What are you doing in Mexico?

Location: Santa Elena, Yucatan, Mexico

For the next few months, we will be shifting our international headquarters to Santa Elena, Yucatan, Mexico.

I have been acquiring property over the last year and now have about 280 acres of land. This includes vast tracks of forest jungle, and some possible archaeological features. We are currently employing machete men and chain experts to clear out some trails to see exactly what we have. This is in the Puuc region of the Yucatan.

I am learning to speak Spanish and Mayan to communicate with the workers and the townsfolk. Foreign language has never been one of my skills, but I do not think the Yucatan is going to adapt “English only” anytime soon.

The ancient Maya built vast pyramids at Uxmal and Kabah about a thousand years ago. In Santa Elena, they constructed more modest structures, although I am told that when the Spanish came four hundred and fifty years ago they tore down a Maya pyramid and used the stones to build the Santa Elena Cathedral. I can see old building stones in the stone porches of the buildings in town. The archaeologist in me is quite excited in threading the ground where the ancient Maya built their civilization.

Concurrent with this, in the flatlands of the property I have several acres of neem and avocado trees. And they have just planted several hundred lime trees and a score of coconut palms. We have plans to expand into experimental organic agriculture. I am a city boy, and don’t know much about agriculture, but I worked with a lot of back-to-the-land hippies in my youth, and have to admit there is a real satisfaction in drinking orange juice that came from one’s own trees.

Sadly, they tell me that the tequila agave plant does not grow well in these soils. But, we can always experiment. Who knows?

At your age, why are you still playing dress-up?

Location: Las Vegas, Nevada

Because I refuse to act my age, that’s why.

James Steampunk 1

I am attending Steamathon II in Las Vegas. I am here mainly to support Doc Phineas in his endeavors to make history fun and spark a well needed dose of whimsy and fashion into the world.

I was asked to speak on “Burning Man as an Alternative Reality.” This is not a hard topic for me to talk on. I have lots of pretty Burning Man pictures, and this helps me to keep my lecturing skills up to date.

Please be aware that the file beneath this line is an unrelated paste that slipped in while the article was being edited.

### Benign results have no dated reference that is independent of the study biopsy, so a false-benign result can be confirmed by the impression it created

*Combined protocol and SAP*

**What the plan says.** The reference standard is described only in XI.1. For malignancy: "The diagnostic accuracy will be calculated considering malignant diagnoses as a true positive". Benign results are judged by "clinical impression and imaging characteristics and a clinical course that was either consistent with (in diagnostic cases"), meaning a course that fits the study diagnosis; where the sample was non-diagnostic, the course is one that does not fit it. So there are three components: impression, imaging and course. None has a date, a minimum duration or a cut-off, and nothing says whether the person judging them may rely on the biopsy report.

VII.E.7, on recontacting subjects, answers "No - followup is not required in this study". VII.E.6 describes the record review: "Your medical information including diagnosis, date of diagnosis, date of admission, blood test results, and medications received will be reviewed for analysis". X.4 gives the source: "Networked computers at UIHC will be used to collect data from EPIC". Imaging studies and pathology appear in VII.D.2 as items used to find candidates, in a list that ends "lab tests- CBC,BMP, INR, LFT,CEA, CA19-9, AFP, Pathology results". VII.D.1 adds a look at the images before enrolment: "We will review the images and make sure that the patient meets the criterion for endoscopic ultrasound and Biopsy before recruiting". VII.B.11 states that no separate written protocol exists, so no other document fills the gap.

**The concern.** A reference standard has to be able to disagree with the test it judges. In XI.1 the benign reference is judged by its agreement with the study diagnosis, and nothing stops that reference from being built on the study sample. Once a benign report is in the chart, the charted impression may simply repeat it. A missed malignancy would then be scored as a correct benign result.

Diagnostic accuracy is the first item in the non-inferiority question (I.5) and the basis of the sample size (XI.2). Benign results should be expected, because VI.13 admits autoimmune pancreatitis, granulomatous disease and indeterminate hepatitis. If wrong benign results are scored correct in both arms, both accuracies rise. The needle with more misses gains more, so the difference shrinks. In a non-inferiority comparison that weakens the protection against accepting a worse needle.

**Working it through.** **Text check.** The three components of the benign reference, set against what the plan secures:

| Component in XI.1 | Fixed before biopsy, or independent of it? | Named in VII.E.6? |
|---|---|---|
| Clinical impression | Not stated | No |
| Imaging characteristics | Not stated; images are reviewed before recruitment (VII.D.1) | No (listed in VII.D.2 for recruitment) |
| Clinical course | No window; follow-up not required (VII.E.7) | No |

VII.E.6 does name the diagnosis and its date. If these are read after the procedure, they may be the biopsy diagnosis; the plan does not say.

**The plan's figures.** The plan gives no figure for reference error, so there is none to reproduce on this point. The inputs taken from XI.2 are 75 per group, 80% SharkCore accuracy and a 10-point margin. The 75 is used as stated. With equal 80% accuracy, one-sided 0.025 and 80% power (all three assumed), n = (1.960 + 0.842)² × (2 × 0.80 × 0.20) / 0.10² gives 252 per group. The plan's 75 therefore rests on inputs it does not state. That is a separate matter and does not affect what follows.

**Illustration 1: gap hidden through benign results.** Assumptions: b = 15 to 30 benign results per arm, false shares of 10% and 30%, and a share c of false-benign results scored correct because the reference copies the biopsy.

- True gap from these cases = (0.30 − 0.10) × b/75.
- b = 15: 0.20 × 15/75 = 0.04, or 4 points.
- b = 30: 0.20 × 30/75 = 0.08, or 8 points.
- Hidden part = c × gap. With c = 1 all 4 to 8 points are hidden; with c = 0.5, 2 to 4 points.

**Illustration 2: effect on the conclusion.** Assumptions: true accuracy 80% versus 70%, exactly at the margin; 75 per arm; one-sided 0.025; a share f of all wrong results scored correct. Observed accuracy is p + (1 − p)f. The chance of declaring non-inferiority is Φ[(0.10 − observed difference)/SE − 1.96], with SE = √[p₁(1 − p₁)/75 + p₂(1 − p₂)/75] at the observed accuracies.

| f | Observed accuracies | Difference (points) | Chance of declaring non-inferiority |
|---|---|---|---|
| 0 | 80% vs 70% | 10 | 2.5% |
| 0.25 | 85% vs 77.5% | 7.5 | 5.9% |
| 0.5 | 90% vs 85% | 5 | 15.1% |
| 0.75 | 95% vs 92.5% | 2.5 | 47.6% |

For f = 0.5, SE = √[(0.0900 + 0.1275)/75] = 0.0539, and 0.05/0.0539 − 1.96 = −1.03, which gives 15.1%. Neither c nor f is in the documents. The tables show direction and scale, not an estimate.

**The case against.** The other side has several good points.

But in reality the event gives me a chance to wax my mustache, don some flashy garb, and buy another hat.

One really can not have too many hats.

What do you do?

Location: Walker Lake, Nevada

Again, this is an essay question.

I am a photographer archiving my past work, and involved is several ongoing photo projects.
I am a producer for Mystic Madness Myth and Media.
I am a businessman starting up a Transformational Journey program.
I am an archaeologist, studying the ancient Maya.
I am a speaker giving presentations at various conventions and seminars.
I am an agronomist, working with experimental agriculture.
I am an owner of multiple properties, building a new structure, and making plans for more.
I am a stock investor working to finance the start up of all these projects.

Can I do this on my own?

No, I have found much to my surprise, that I have scaled up to where I can no longer work as a sole individual, or as a two person partnership, but am now a corporate executive over a complicated empire. I am blessed with a terrific staff, but all of us are in for some very interesting times.

What a shock. My wife tells me that sometimes I am developing the mindset of a typical startup executive.

She does not mean this as a complement.

Where are you from?

Location: Lahaina, Hawaii

For many the question “Where do you live and what do you do?” requires a simple answer.

For others it is an essay question.

I divide my time between my hacienda in the Yucatan, a palm tree grove in Maui, the ancient desert waters of Walker Lake, the art ghettos of San Francisco and the sacred hills above Las Vegas. All places where myth and reality have become so commingled that there is not actual distinction between the real and the surreal.

I was born in Kentucky and still get nostalgic with the scents of bluegrass, horses, honeysuckle and bourbon whiskey. As a young man I worked briefly as a community organizer in Chicago, but was too much of an anarchist to catapult this into a political career. Instead, I spent the early seventies as a road hippy exploring the counter-cultural phenomenon that then blossomed throughout America. Since then I have worked as an archaeologist, photo lab technician, van driver, librarian, tech writer, mailman, cat breeder, investor and other miscellaneous trades.